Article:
C4 Chevrolet Corvettes - Generation-Four Spotter's Guide

Things You Can And Can't See In '84-'96 Corvettes

Andy Bolig Jan 5, 2010 0 Comment(s)
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1994
What You See: The National Corvette Museum opened in 1994. Two new colors were added-Admiral Blue and Copper Metallic-with only 116 Copper Metallic Corvettes produced before the color was discontinued. ZR-1s went to a non-directional wheel unique to ZR-1 Corvettes.

What You Don't See: A new sequential fuel-injection system was introduced that injected fuel to only the cylinder that needed it instead of firing an entire bank of cylinders in a batch. The transmission also received electronic upgrades. Instead of relying on a throttle-valve cable to regulate fluid pressures inside the transmission, electronic solenoids were used which gave more control to the operation of the shifting characteristics of the trans. Corvette owners would be required to step on the brake before shifting out of Park.

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1995
What You See: Corvette was pacing the Indy 500 again and GM offered a dark purple and white Pace Car to commemorate the occasion.

What You Don't See: This would be the last year for the ZR-1. The dash in '95 Corvettes was improved by providing better mounting of the CD player to prevent skipping. Several Velcro(r) strips were included under the dash assembly to eliminate squeaks and rattles. All '95 Corvettes received the upgraded antilock/traction-control system as well as the larger brakes previously installed only on ZR-1s.

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1996
What You See: GM wanted to protect the last year of C4 production numbers so it offered several different editions to help grab customers who might wait until the next year's C5 was offered. Grand Sports and Collector Editions, as well as the other models, were available with the updated LT engine: the LT4. With redesigned heads, camshaft, intake, and roller rockers, this engine was capable of cranking out 330 hp instead of the LT1's 300. The LT4 was only available with a standard transmission, and all Grand Sports came equipped with the LT4.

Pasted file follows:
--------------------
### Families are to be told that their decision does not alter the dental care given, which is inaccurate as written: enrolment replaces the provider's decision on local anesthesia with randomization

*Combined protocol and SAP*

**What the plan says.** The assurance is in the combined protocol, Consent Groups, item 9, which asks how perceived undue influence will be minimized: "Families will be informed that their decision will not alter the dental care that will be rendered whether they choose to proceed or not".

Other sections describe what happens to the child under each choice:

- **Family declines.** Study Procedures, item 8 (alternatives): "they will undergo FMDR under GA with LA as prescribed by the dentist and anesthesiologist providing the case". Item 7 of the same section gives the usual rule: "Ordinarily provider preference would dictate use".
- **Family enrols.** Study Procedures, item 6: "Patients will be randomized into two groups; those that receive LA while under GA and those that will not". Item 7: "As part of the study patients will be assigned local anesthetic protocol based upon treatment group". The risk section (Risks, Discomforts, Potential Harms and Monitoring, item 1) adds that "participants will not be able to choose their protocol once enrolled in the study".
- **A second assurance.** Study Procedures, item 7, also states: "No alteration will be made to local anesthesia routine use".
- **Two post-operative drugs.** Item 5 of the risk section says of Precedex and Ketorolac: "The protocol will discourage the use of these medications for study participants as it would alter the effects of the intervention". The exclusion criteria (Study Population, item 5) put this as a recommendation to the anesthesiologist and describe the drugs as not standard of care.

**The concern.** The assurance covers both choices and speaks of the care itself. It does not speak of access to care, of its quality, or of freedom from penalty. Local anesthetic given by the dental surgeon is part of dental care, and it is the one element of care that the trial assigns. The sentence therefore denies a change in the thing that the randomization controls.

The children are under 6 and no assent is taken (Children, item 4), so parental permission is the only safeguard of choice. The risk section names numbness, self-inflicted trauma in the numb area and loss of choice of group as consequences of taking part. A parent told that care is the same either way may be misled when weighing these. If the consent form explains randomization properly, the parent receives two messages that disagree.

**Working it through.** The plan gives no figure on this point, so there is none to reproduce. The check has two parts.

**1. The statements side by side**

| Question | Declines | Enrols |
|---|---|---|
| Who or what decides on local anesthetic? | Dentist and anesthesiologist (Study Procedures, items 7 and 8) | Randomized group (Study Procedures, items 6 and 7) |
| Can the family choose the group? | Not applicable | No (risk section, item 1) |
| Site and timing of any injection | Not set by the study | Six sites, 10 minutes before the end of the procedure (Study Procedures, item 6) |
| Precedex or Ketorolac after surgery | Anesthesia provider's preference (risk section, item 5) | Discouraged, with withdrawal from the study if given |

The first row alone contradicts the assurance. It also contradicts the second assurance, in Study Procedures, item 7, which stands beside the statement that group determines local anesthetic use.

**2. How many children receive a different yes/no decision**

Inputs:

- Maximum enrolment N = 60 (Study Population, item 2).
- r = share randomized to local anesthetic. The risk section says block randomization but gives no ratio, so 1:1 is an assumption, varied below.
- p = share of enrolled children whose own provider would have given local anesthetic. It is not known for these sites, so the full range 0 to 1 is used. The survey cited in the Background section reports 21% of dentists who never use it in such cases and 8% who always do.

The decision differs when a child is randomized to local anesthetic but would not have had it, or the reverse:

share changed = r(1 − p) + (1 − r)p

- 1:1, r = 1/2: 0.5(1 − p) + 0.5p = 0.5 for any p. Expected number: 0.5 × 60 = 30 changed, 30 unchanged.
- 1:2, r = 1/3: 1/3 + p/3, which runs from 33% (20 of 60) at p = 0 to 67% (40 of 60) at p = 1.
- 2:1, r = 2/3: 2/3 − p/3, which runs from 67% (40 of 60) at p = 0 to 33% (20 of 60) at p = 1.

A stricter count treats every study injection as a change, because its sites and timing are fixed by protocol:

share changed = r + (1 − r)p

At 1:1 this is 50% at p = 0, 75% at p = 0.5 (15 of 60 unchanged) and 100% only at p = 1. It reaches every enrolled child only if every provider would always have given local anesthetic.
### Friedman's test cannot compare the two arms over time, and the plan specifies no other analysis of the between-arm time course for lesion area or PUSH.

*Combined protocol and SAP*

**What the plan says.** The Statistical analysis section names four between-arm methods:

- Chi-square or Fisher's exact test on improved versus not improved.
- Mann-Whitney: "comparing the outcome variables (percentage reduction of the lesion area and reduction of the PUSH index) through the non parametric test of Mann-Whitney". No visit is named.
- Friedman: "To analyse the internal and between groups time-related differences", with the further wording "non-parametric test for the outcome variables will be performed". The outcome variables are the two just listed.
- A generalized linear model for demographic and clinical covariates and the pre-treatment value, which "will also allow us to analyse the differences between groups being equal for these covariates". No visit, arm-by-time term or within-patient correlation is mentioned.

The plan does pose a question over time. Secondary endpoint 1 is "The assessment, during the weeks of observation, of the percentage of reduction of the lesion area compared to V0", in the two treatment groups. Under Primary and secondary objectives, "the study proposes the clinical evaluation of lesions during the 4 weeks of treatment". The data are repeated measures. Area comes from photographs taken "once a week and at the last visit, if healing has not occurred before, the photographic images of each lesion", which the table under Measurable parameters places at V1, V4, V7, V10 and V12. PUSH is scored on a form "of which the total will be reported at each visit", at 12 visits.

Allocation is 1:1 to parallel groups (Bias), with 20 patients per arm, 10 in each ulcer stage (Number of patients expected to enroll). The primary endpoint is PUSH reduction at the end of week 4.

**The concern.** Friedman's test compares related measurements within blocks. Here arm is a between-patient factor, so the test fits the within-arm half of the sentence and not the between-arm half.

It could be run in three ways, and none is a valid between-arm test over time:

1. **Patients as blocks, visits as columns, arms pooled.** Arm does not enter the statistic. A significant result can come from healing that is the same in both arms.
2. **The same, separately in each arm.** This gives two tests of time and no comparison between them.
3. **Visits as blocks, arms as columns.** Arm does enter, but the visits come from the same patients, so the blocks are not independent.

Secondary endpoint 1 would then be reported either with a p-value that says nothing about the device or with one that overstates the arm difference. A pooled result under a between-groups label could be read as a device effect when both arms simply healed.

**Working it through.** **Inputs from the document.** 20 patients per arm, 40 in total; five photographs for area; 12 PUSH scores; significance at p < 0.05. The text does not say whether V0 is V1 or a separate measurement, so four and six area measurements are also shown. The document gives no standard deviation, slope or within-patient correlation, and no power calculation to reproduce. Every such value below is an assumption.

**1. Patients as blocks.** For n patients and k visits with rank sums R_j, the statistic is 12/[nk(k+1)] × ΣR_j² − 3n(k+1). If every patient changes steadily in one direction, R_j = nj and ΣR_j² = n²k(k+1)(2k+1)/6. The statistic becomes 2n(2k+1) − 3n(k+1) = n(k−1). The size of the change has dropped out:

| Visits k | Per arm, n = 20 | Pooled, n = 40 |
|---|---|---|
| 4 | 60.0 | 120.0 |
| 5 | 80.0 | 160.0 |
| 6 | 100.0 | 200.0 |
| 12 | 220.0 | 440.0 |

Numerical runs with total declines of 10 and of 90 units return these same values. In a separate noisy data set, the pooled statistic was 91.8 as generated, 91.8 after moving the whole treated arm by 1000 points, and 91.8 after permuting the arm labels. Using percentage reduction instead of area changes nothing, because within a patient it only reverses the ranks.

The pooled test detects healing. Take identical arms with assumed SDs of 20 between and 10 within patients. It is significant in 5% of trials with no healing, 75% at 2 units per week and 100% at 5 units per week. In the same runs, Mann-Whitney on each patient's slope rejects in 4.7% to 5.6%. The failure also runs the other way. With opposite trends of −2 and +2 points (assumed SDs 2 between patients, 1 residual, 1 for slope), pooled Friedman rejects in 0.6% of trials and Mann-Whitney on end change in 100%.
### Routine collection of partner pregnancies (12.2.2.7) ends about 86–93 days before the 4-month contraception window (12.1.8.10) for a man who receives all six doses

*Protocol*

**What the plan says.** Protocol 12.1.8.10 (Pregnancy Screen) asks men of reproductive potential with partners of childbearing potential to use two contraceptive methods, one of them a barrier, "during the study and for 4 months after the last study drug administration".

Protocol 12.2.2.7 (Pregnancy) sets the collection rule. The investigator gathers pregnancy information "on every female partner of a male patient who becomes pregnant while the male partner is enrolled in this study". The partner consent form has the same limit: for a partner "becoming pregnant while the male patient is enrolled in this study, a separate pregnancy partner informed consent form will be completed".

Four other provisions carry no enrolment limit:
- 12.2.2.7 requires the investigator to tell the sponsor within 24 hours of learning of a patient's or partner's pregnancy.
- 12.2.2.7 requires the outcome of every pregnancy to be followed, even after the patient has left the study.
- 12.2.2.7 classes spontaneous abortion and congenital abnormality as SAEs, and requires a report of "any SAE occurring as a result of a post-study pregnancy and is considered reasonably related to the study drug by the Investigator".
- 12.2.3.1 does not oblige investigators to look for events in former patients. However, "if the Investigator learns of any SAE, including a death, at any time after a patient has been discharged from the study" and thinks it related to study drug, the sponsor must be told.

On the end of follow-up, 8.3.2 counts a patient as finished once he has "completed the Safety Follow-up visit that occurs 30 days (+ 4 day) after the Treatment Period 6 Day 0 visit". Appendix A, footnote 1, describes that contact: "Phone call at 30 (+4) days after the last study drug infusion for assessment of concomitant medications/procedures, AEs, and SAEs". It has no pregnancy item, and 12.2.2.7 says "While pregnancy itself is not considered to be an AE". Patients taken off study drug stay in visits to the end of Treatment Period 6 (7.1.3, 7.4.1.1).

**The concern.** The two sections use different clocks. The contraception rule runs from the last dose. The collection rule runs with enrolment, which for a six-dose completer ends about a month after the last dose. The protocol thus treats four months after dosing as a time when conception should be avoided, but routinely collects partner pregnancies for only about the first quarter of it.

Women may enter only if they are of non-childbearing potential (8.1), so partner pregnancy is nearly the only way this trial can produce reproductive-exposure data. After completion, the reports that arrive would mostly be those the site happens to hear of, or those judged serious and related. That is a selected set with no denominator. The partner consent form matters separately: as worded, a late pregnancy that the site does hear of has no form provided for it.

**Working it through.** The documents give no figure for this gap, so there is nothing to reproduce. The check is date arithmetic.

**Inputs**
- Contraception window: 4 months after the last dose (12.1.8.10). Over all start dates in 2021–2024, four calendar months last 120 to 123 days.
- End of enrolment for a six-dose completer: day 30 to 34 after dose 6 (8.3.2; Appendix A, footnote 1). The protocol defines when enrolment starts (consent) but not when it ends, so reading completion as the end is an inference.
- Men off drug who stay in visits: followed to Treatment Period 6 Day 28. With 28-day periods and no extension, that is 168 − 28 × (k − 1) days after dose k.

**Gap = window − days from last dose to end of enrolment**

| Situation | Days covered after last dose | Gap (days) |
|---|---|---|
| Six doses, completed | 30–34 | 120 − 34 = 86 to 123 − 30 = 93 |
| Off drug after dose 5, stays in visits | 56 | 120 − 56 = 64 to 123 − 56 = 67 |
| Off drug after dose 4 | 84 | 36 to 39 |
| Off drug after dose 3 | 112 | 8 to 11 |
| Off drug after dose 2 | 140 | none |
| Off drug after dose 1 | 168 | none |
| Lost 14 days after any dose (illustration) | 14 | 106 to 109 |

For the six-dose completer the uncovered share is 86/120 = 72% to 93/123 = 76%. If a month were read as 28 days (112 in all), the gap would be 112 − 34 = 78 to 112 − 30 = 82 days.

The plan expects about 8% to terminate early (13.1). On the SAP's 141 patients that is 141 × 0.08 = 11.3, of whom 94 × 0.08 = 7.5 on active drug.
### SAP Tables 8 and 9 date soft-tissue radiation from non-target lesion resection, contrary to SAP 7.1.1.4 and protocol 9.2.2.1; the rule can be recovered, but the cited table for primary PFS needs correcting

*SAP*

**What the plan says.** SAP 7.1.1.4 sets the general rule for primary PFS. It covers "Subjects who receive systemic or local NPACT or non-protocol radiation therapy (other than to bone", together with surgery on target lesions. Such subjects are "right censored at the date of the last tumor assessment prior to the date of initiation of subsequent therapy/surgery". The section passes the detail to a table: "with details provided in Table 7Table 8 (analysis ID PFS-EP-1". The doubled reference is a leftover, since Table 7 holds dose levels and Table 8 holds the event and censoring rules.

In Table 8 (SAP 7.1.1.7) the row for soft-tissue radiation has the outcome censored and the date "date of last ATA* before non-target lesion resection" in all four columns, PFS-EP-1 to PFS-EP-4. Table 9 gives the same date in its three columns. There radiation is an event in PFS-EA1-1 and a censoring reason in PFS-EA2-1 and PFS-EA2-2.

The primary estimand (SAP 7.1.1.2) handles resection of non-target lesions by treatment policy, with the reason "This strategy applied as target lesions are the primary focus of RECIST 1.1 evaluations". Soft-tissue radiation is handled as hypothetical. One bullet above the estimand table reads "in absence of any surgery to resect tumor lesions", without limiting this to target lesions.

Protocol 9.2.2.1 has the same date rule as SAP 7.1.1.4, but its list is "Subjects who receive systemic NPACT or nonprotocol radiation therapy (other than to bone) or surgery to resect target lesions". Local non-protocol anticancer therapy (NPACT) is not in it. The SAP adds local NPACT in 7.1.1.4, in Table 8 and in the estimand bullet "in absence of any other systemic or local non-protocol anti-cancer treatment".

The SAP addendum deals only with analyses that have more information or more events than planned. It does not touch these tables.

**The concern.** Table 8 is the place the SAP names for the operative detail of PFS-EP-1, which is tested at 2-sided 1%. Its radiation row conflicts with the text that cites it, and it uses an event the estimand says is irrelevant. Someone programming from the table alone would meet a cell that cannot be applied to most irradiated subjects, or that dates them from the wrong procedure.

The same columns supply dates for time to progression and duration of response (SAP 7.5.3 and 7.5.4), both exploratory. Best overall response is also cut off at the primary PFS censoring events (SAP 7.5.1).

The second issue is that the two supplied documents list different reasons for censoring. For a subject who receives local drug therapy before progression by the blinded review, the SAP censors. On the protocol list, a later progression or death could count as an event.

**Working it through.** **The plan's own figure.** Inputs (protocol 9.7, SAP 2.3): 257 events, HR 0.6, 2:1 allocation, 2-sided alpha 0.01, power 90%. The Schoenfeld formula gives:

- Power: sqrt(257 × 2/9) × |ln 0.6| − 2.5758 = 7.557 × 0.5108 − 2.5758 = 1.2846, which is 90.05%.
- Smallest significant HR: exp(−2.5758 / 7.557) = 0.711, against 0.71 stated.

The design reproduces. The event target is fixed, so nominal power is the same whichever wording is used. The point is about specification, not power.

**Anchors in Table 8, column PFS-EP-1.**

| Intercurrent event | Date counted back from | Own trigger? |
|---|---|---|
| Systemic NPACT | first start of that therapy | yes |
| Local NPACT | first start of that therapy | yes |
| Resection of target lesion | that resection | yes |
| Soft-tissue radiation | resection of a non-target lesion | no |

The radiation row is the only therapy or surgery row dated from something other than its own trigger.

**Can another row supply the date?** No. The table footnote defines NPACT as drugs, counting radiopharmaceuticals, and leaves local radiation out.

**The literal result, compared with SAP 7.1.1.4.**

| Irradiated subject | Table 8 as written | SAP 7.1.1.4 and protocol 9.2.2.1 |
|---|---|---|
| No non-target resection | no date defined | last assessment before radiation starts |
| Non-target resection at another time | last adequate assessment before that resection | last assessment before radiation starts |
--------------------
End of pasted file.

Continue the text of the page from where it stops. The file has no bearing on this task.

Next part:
What You Don't See: Electronic control took on a larger role for the '96 production year. The suspension RPO FX3 was dropped and replaced with F45. The difference between the two suspensions was that FX3 adjusted all four shocks simultaneously, whereas F45 adjusted each shock individually every 10-15 milliseconds, which equates to approximately every foot of road surface at 60 mph. Also, due to the computer's increased role in engine/transmission/suspension management, the number of identification codes to identify a problem increased from 60 to 140. Once again, Corvette regained the top spot in AutoWeek's annual subscriber survey of American cars (July 1, '96) in which readers had the most pride. It pushed Viper into second place.

In a short 12 years, Corvette has progressed from a great-performing sports car, reeling in accolades using only the most basic of electronic computer technology, to a refined canyon carver, producing historic amounts of horsepower and performance using technology that dwarfs its predecessor by light-years. Horsepower was back and it was clear that GM wasn't going to be deterred from installing as much as possible in every Corvette. Of course, it had to be emissions-friendly as well a great performer, which it grew into. The forward thinking that went into the C4 improved the current Corvette, but also laid a foundation, the benefits of which would be reaped well into the next generation.

So the next time a C5 owner tells you how great their car is, just say "You're welcome."

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